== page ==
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Vol. 73. Issue 8.
Pages 690-691 (August 2020)
Vol. 73. Issue 8.
Pages 690-691 (August 2020)
Letter to the Editor
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116? How much should LDL-C be lowered in the «low risk» population?
¿116? ¿Hasta cuánto hay que bajar el cLDL de la población catalogada como en «bajo riesgo»?
Juan Carlos Aguirre Rodríguez
Centro de Salud Fortuny, Distrito Sanitario Granada, Granada, Spain
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To the Editor,

Although the target values for plasma lipid concentrations have been revised and reduced, there is no consensus as to whether or not low density lipoprotein cholesterol (LDL-C) levels should be treated according to target values.1,2

The American Heart Association/American College of Cardiology guidelines published in 20143 recommended a “shoot and forget” strategy in which the strength of the statin selected was more in line with the patients’ cardiovascular risk (CVR) than with their final target.

In the European Society of Cardiology guidelines published on 31 August 2019, the recommended LDL-C level for the low-risk population (score, <1%) is <116mg/dL.4 This recommendation was already present in the previous guidelines of 2016,5 but with a huge difference: At that time, the recommendation specified “lifestyle recommendations” (no intervention on lipids) when LDL-C concentration was 155 to 190mg/dL and the CVR was <1%, whereas now it indicates “Lifestyle intervention, consider adding drug if uncontrolled” when LDL-C is between 116 and 190 mg/dL at the same CVR (see table 5 in both guidelines).4,5

Then I wondered, how many of my patients, regardless of their CVR, had LDL-C values <116mg/dL without receiving treatment, and how many had those values with treatment? I reviewed the analysis requests for the past week and found that more than 70% of patients had values >116mg/dL; that is, they would need drug treatment. Looking at a larger database6 and without taking diabetes or CVR into consideration, a similar percentage of patients would have to be treated.

In light of the possibility of a huge increase in lipid-lowering treatments, I delved more deeply into the recent recommendations (p. 22).4 The LDL-C value of <116 in low-risk individuals is based on reference 36, from 2012, by Mihaylova et al.7 (also an author of the 2019 guidelines4). Hence, the current guidelines used an article from 2012 to support recommendations for 2019.

The study by Mihaylova did not propose any LDL-C target goal, much less 116. It was focused on avoidable events in populations with different CVR levels by decreasing LDL-C by 1 mmol (38 mg/dL), which, parenthetically, yielded a nonnegligible number of patients that would have to be treated.7

Where did the authors of the current guidelines get this value of 116? Is there a reference for the article from 2012 in the 2016 guidelines by the same authors? Remember, in 2016 the recommendation was not to intervene if the LDL-C concentration was between 155 and 190 mg/dL (p. 13, Table 5).5 As the article states: “Low-risk people should be given advice to help them maintain this status” (references 61-71). Furthermore, on page 17 the text says: “… the task force accepts that the choice of any given target goal for LDL-C may be open to debate… (references 65 and 66).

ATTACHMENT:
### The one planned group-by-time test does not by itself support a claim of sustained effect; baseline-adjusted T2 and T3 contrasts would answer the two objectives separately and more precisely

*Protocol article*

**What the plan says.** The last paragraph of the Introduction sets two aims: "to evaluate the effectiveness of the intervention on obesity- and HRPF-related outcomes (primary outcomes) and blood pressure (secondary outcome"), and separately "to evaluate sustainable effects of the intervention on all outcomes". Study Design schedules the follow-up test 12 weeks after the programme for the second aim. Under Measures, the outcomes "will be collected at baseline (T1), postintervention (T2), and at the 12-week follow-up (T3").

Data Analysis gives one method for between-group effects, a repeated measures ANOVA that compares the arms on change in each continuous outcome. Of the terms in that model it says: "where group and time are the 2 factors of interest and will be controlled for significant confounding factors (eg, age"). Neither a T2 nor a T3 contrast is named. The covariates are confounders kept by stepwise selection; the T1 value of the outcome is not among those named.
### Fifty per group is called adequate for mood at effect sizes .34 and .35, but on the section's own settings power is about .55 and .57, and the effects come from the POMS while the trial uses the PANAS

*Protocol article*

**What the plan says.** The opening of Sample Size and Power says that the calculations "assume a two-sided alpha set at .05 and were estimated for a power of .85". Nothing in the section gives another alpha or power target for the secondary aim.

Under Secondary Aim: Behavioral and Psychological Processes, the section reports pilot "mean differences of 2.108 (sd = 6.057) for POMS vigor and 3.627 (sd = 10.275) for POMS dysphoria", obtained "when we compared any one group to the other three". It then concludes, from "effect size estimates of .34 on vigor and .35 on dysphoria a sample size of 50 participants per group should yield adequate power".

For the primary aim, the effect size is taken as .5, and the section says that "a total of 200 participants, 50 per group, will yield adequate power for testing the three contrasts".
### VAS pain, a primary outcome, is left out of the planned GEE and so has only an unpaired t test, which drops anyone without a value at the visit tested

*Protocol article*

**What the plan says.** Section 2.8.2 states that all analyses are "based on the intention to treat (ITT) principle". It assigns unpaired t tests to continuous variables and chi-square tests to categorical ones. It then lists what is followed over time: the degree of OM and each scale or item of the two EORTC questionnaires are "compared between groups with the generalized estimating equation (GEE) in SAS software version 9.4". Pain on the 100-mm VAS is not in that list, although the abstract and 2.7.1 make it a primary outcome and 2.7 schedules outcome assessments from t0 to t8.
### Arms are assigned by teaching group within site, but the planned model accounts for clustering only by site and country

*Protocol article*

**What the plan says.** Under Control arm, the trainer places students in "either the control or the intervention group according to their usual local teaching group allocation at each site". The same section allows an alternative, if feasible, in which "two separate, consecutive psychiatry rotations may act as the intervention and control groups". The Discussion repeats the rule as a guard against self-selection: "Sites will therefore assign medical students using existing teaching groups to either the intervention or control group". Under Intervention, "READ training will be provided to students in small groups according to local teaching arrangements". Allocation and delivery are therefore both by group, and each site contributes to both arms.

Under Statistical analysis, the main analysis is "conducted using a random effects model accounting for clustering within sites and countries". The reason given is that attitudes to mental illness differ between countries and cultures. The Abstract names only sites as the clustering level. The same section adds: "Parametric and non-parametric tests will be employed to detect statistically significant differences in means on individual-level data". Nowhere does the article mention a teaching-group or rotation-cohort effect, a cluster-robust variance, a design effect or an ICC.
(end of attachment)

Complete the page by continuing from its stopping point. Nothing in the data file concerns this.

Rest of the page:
As it turns out, reference 66, which contributes to sustaining these 2 statements, is the same as reference 36 in the 2019 guidelines: the study by Mihylova et al.7

In summary, the 2019 European guidelines4 cite a study from 20127 to recommend LDL-C target goals for low-risk patients, but in 20165 they use the same reference to support very different recommendations.

What does this mean? And if it were really appropriate to attempt a goal of <116 mg/dL in low-risk patients, which would imply medicating around 70% of the population, could any health system sustain it?


Ministerio de Sanidad, Servicios Sociales e Igualdad y Departamento de Salud del Gobierno Vasco (OSTEBA). Guía de Práctica Clínica sobre el manejo de los lípidos como factor de riesgo cardiovascular. 2017. Available at: Accessed 10 Mar 2020.
Infac (Información Farmacoterapéutica de la Comarca). Los lípidos como factor de riesgo cardiovascular: tratamiento farmacológico. 2014. Available at: Accessed 10 Mar 2020.
N.J. Stone, J.G. Robinson, A.H. Lichtenstein, et al.
2013 ACC/AHA guideline on the treatment of blood cholesterol to reduce atherosclerotic cardiovascular risk in adults: a report of the American College of Cardiology/American Heart Association Task Force on Practice Guidelines.
Circulation., 129 (2014), pp. S1-S45
F. Mach, C. Baigent, A.L. Catapano, et al.
ESC Scientific Document Group 2019 ESC/EAS Guidelines for the management of dyslipidaemias: lipid modification to reduce cardiovascular risk: The Task Force for the management of dyslipidaemias of the European Society of Cardiology (ESC) and European Atherosclerosis Society (EAS).
Eur Heart J., 41 (2020), pp. 111-188
A.L. Catapano, I. Graham, G.G. DeBacker, et al.
Guía ESC/EAS 2016 sobre el tratamiento de las dislipemias.
Rev Esp Cardiol., 70 (2017), pp. 115
J.C. Aguirre, A. Hidalgo, M. Mené, D. Martín, A. De Cruz, M.T. García.
Grado de control cardiovascular en pacientes diabéticos tipo 2 de acuerdo con objetivos individualizados: Estudio «CONCARDIA».
Cholesterol Treatment Trialists Collaboration, Mihaylova B, Emberson J, et al. The effects of lowering LDL cholesterol with statin therapy in people at low risk of vascular disease: meta-analysis of individual data from 27 randomised trials. Lancet. 2012;380:581-590.
Copyright © 2020. Sociedad Española de Cardiología
Revista Española de Cardiología (English Edition)

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